so no longer do you typically type in a URL and have an immediate SSL
session that validates that the domain name in the URL (you typed) is
the same as the domain name in the SSL domain name certificate sent
back as part of SSL handshake (since there is no SSL handshake, there
is no SSL domain name validation).

Instead, you wait until you get to shopping experience checkout and
select the PAYMENT button ... which takes you to a URL SSL session
provided by the PAYMENT button.

The problem is that if you really aren't at the website you think you
should be at ... and there is some possible slight-of-hand or
faudulent activity afoot ... then the basic shopping experience could
be occuring at a fraudulent site ... and there is no SSL domain name
certificate validation that the website you are talking to is the same
as the URL you typed in.

Now if you actually happened to be at a fraudulent site ... and they
put up a PAYMENT button ... it is likely that the fraudulent site will
have obtained a valid SSL domain name certificate ... for some
doamin/host name that they actually registered ... and the PAYMNET
button will invoke an SSL URL that corresponds to the certificate that
they do have (their SSL certificate is validating the domain that they
provided in their PAYMENT button ... and not validating something that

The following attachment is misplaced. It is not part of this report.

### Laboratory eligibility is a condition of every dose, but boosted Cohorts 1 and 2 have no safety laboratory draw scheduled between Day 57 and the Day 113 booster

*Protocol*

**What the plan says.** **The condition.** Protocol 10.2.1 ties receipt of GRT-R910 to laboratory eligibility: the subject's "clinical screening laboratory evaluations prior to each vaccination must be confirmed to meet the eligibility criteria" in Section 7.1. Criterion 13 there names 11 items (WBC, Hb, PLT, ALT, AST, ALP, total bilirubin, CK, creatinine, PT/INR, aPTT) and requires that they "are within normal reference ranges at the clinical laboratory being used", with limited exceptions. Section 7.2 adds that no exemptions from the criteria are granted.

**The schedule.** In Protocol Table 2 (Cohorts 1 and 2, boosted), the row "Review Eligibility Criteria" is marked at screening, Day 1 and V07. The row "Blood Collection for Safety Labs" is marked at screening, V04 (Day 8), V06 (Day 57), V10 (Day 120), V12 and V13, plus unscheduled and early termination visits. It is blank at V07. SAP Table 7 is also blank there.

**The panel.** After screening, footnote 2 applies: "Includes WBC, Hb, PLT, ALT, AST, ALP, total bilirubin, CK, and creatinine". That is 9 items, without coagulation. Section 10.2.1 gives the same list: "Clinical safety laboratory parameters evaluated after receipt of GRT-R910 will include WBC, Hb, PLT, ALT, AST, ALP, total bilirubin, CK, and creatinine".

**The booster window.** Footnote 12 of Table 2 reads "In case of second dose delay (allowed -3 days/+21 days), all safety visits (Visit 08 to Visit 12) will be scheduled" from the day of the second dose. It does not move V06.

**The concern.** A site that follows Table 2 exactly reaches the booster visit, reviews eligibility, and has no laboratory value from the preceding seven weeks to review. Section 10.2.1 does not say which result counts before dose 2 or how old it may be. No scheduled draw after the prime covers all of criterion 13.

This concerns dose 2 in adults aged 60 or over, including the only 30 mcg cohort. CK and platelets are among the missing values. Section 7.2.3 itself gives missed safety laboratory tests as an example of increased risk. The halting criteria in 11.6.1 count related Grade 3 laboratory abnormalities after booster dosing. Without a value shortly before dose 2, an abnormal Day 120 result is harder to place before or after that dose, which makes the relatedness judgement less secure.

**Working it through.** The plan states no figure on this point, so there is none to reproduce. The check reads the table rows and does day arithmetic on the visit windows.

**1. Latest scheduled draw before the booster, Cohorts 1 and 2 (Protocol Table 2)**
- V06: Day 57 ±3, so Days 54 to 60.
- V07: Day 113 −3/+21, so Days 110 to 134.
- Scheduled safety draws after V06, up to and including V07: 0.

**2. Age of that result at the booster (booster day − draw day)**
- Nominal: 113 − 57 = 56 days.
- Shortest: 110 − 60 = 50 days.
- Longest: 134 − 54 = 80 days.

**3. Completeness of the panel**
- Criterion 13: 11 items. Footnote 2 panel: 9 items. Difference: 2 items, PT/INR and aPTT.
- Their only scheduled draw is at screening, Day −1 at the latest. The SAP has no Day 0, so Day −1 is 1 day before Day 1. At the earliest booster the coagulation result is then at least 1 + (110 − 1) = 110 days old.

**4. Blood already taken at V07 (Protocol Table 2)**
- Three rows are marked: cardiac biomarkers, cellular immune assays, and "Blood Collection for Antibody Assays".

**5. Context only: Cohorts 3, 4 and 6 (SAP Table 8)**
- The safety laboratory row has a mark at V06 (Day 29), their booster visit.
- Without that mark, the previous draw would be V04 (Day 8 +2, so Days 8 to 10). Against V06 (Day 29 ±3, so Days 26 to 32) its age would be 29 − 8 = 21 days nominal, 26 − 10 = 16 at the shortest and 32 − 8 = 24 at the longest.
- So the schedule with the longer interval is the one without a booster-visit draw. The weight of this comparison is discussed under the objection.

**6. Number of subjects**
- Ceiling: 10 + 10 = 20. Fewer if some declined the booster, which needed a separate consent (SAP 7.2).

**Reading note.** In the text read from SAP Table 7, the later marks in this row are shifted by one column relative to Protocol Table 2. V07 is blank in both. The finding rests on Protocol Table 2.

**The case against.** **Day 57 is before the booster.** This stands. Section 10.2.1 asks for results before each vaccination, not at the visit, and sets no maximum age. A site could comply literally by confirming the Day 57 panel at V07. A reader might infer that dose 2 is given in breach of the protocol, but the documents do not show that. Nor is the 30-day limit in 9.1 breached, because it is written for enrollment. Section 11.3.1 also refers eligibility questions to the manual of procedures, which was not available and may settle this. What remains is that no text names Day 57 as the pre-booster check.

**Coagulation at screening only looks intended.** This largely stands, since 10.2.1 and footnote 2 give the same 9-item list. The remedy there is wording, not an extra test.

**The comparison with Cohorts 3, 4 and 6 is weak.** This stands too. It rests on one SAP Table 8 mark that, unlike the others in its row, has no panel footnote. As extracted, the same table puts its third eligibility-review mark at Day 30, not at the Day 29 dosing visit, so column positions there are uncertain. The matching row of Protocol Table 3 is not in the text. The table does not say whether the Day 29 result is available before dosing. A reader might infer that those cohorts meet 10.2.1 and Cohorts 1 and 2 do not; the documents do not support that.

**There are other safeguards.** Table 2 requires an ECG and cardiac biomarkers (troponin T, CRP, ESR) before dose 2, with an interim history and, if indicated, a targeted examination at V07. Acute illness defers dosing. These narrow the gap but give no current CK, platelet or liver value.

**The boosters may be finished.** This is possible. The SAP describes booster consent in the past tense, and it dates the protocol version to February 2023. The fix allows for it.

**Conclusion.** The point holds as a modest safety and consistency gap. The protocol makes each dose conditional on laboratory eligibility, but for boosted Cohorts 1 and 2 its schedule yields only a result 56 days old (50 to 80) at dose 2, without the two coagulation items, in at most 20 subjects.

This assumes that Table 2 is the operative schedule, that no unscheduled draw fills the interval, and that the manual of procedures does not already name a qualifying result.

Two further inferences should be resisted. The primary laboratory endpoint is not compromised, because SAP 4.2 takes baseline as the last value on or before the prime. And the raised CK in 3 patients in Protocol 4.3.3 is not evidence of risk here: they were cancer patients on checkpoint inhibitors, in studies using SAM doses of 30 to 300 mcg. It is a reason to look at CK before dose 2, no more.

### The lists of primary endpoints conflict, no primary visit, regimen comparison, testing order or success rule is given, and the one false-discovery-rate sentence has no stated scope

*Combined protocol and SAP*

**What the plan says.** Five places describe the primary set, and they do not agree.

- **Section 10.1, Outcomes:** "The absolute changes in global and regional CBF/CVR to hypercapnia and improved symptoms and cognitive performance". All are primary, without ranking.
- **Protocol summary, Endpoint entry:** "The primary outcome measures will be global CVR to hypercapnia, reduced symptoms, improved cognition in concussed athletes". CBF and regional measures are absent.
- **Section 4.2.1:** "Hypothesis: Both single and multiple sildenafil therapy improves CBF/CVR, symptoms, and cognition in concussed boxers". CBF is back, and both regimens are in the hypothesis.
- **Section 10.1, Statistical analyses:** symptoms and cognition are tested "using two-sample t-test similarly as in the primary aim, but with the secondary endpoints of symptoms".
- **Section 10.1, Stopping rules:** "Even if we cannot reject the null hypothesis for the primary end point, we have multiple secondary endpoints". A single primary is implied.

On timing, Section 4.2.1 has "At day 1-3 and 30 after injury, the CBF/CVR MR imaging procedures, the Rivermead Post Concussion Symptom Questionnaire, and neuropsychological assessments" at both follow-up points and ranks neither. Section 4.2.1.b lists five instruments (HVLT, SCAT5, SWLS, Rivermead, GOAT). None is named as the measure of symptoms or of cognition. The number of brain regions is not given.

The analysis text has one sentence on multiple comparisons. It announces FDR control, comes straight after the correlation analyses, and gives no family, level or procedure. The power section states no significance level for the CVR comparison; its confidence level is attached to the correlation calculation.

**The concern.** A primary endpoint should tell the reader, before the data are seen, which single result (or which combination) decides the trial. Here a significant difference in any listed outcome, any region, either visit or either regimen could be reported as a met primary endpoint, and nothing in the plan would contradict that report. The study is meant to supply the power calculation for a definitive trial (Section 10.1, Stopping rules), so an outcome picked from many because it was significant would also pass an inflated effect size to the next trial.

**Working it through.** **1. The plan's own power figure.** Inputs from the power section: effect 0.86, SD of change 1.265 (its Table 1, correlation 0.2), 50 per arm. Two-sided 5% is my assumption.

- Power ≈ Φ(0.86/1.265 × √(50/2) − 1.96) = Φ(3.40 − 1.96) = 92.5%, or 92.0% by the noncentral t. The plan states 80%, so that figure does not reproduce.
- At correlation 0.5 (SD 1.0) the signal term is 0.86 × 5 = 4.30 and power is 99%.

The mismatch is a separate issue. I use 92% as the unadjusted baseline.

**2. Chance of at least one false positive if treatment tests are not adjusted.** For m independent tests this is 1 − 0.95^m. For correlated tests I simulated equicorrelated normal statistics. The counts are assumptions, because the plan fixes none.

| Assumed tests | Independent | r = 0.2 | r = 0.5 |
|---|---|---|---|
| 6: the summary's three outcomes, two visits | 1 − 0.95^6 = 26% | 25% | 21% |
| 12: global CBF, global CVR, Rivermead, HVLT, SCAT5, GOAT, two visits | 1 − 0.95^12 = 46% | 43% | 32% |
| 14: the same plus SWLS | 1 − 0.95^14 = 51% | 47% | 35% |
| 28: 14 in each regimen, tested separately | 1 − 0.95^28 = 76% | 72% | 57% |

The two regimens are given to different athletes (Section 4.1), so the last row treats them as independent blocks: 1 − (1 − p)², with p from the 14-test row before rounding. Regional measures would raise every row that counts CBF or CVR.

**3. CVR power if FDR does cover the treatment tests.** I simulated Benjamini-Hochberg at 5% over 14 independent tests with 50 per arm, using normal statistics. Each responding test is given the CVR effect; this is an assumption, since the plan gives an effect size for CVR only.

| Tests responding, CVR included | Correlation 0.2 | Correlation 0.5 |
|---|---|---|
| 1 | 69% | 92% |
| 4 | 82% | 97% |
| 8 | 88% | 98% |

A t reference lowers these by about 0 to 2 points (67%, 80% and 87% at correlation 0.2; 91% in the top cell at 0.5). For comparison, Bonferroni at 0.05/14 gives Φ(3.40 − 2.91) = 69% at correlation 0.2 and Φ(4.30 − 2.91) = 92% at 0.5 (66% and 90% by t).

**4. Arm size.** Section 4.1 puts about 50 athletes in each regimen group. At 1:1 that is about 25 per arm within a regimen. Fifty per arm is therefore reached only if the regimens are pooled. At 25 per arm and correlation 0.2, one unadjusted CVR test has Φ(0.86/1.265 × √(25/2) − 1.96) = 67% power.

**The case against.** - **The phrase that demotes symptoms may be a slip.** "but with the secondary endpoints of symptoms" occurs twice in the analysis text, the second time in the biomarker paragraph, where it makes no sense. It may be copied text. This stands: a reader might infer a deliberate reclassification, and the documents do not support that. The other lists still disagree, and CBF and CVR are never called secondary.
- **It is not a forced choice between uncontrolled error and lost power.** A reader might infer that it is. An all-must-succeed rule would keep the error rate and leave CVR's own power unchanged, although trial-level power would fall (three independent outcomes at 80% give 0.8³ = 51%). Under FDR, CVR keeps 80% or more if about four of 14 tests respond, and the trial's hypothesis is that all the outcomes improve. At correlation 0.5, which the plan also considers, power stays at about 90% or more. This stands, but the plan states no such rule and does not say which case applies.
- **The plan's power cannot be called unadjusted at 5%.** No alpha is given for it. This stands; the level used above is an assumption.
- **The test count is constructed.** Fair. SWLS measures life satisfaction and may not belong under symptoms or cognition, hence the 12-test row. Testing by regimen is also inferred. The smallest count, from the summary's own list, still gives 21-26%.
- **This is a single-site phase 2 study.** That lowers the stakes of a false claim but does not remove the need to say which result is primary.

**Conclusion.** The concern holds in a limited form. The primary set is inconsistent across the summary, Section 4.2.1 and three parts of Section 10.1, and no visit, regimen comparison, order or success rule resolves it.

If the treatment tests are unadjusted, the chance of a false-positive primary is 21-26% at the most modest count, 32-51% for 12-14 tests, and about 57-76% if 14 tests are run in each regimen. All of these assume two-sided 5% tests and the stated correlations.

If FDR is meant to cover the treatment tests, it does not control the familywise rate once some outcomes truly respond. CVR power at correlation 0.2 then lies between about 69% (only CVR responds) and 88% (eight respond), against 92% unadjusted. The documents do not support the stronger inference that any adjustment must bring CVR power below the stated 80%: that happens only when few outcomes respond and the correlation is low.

you provided).

So everything appears to work ... but it actually isn't correct.

This is separate from the issue mentioned in the previous postings
where the certification authority ... in ceritifying the request for
an SSL domain name certificate ... has to certify that the requesting
entity is entitled to request a SLL domain name certificate for that
domain. They do this certification by checking with the authoritative
agency for domain name ownership ... and require that somebody
requesting an SSL domain name certificate is actually associated
with the ownership of that domain.

The problem is that the authoritative agency that the certification
authorities have to check with (responsible for domain name ownership)
is the domain name infrastructure. The possible integrity issues with
the domain name infrastructure is what gave rise to requiring SSL
domain name certificates in the first place. So if there is an
integrity issue with the domain name infrastructure .... and the
domain name infrastructure is the authoritative agency responsible for